• Apraxia of Speech- a very serious and complex level speech disorder in which the mouth and vocal chords are not working together with the brain so that the proper speech can be formed.

    Prevalence and Causes of Speech and Language Disorders

    • Students who have speech and language disorders make up 19% of students ages 6 to 12 years old who are receiving special education services.
    • Generally boys are more likely than girls to be identified with a speech and language disorder at the rate of about 2:1
    • Causes of Speech and Language Disorders:
      • Biological Causes- some disorders are the result of problems related to the central nervous system or to the structure and functioning of other systems within the body. Many of these causes can be easily identified. Sometimes these causes are also related to heredity.
        • Cleft lip and/or Palate- a congenital disorder which is present at birth. It is the most common birth defect in the U.S.
      • Environmental Causes- Some disorders appear because of repeated ear infections, some students abuse their voices by screaming or yelling to frequently, and some students might not have been properly nourished while they were growing and developing.

      Characteristics of Individuals with Speech and Language Disorders

      • Cognitive and Academic Characteristics- These disorders often have a profound impact on the student’s ability to learn. Academically, children who have speech and language disabilities have a harder time in their classes from an early age. Students with such disabilities are at high risk for reading difficulties. For example, it might be difficult for such students to learn how to sound out words or how to add prefixes and suffixes to words or recognize compound words.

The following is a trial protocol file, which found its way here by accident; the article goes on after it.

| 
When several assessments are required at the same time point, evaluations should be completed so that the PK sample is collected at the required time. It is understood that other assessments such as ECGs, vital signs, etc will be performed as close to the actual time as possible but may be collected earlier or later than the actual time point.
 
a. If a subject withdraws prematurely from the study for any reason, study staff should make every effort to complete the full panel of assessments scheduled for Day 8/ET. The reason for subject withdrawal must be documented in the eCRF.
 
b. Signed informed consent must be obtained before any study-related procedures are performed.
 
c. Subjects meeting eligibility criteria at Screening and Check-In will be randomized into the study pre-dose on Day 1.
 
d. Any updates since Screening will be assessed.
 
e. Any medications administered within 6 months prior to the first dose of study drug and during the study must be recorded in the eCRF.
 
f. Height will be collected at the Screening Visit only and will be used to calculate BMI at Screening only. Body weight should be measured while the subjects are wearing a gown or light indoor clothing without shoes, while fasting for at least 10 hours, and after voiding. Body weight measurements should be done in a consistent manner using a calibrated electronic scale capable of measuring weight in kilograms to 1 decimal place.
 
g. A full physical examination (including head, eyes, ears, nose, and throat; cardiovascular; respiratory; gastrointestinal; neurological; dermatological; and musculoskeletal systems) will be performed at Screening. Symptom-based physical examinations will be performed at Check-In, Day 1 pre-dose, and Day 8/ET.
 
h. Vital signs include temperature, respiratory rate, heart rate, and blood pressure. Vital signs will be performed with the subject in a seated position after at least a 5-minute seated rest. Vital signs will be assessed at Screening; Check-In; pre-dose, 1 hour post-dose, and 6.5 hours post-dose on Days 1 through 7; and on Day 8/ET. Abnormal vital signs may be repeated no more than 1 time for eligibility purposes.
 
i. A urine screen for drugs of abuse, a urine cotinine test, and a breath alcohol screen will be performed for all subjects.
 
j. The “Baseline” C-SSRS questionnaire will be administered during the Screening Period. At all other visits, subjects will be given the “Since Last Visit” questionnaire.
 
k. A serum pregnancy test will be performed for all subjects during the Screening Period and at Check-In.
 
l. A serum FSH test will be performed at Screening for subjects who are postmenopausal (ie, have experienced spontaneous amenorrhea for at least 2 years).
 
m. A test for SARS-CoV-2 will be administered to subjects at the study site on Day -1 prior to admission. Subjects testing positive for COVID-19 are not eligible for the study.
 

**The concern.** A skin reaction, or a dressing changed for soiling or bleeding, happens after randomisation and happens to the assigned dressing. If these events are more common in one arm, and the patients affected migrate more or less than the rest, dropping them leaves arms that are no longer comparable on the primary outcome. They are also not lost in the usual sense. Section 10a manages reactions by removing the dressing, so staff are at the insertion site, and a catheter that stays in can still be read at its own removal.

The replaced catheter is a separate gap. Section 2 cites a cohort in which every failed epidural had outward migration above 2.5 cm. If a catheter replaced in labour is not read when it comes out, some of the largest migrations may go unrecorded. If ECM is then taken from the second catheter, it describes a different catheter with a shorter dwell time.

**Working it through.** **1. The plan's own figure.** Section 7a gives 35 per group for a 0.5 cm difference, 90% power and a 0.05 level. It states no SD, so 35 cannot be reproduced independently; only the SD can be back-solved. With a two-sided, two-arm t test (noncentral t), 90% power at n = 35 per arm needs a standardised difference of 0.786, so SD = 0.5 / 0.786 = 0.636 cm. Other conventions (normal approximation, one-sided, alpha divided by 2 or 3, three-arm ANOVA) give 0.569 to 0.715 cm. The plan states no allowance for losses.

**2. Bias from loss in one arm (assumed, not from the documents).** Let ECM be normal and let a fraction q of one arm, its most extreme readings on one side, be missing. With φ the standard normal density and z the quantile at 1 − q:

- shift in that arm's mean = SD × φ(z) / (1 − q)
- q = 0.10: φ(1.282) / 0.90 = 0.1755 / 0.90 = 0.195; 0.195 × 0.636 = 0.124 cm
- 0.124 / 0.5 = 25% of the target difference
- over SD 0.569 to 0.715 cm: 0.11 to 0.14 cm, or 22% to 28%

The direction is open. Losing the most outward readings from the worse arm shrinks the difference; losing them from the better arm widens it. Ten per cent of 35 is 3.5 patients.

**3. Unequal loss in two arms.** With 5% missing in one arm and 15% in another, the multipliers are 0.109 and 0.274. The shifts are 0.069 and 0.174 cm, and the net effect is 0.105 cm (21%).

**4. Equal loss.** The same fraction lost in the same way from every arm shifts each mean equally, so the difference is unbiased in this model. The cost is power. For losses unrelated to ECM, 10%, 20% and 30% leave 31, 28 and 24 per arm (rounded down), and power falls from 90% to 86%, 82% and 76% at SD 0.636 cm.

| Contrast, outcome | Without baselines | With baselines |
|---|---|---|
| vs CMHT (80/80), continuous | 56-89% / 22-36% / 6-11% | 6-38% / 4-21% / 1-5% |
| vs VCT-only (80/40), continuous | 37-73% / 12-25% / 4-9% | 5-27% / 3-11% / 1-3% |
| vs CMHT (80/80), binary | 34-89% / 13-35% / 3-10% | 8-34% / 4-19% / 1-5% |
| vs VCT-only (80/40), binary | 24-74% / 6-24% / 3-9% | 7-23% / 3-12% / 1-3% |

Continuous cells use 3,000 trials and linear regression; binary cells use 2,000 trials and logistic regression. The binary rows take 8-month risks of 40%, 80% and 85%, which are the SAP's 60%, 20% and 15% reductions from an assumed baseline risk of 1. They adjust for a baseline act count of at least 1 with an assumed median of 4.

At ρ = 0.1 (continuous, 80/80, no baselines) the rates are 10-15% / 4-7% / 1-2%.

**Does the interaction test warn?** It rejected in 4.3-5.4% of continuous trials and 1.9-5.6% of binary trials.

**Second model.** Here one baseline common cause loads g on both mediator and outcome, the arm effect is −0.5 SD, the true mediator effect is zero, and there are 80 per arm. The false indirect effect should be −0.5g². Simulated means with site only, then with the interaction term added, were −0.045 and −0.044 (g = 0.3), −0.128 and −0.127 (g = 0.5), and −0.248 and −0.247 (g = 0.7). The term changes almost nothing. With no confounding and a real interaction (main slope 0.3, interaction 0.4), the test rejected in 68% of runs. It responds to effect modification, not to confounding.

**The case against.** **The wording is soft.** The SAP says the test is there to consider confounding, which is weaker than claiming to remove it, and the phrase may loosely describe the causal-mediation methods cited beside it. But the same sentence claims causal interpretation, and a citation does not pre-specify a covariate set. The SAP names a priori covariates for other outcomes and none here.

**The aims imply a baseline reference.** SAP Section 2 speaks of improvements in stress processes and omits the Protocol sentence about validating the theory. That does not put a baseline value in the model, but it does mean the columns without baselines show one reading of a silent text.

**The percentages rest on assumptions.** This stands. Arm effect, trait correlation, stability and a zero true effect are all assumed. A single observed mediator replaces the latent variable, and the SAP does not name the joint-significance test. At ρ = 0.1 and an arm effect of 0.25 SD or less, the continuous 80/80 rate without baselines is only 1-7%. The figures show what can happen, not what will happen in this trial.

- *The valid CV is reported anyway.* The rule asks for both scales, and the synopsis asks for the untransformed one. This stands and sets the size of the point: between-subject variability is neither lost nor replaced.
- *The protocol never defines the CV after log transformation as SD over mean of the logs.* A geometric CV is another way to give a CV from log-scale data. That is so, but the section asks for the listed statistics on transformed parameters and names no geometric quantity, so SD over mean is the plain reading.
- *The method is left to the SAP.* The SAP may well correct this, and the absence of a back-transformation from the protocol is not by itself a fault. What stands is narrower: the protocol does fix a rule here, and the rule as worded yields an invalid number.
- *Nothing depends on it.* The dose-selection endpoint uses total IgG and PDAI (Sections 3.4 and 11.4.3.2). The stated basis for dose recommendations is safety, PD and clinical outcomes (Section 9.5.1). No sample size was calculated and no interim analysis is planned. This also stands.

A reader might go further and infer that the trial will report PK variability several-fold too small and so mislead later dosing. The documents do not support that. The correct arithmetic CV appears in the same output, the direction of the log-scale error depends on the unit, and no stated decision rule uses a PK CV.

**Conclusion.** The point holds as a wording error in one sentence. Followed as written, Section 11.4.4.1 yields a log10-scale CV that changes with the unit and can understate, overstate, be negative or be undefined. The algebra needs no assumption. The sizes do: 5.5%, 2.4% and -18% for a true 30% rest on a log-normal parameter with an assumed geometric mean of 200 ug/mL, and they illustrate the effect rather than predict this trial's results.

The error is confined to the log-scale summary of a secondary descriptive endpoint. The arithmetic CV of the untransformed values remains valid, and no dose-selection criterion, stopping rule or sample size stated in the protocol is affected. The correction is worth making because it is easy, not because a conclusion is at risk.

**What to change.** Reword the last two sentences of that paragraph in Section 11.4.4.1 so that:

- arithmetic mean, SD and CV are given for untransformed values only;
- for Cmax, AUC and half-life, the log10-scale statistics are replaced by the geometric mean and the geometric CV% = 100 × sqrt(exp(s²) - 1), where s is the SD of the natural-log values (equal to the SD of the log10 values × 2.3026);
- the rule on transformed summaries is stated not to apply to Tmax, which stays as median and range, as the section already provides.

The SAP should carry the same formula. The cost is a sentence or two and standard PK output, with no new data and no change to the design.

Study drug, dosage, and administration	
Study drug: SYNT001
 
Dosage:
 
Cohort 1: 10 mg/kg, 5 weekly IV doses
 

• Emotional and Social Characteristics- Many times, students with Speech and Language Disorders also struggle emotionally while dealing with there own self-concept and their perceptions of how others act with them.
      • Behavior Characteristics- If a child cannot express themselves using their words; it is often easy for them to act out inappropriately to get what they want/need.

        How are Speech and Language Disorders Diagnosed and Identified?

        • Speech Assessments- It is important to identify students with speech disorders using a wide spectrum of information including:
          • Formal Assessments
          • Gathering Data from students’ spontaneous conversations
          • Contributions from teachers and parents
        • Language Assessments- It is important to use formal and informal measures during the assessment process. Students should be observed as sitting in multiple environments, and parents and teachers should be interviewed.
        • Eligibility is based on the joint conclusion of teachers, parents, and specialists in their responses to these questions:
          • Given the students age, does the student have a significant delay or difference in speech or language that would be considered a speech or language impairment?
          • Does the student’s speech or language impairment adversely affect educational performance?
          • Can the student benefit from special education intervention?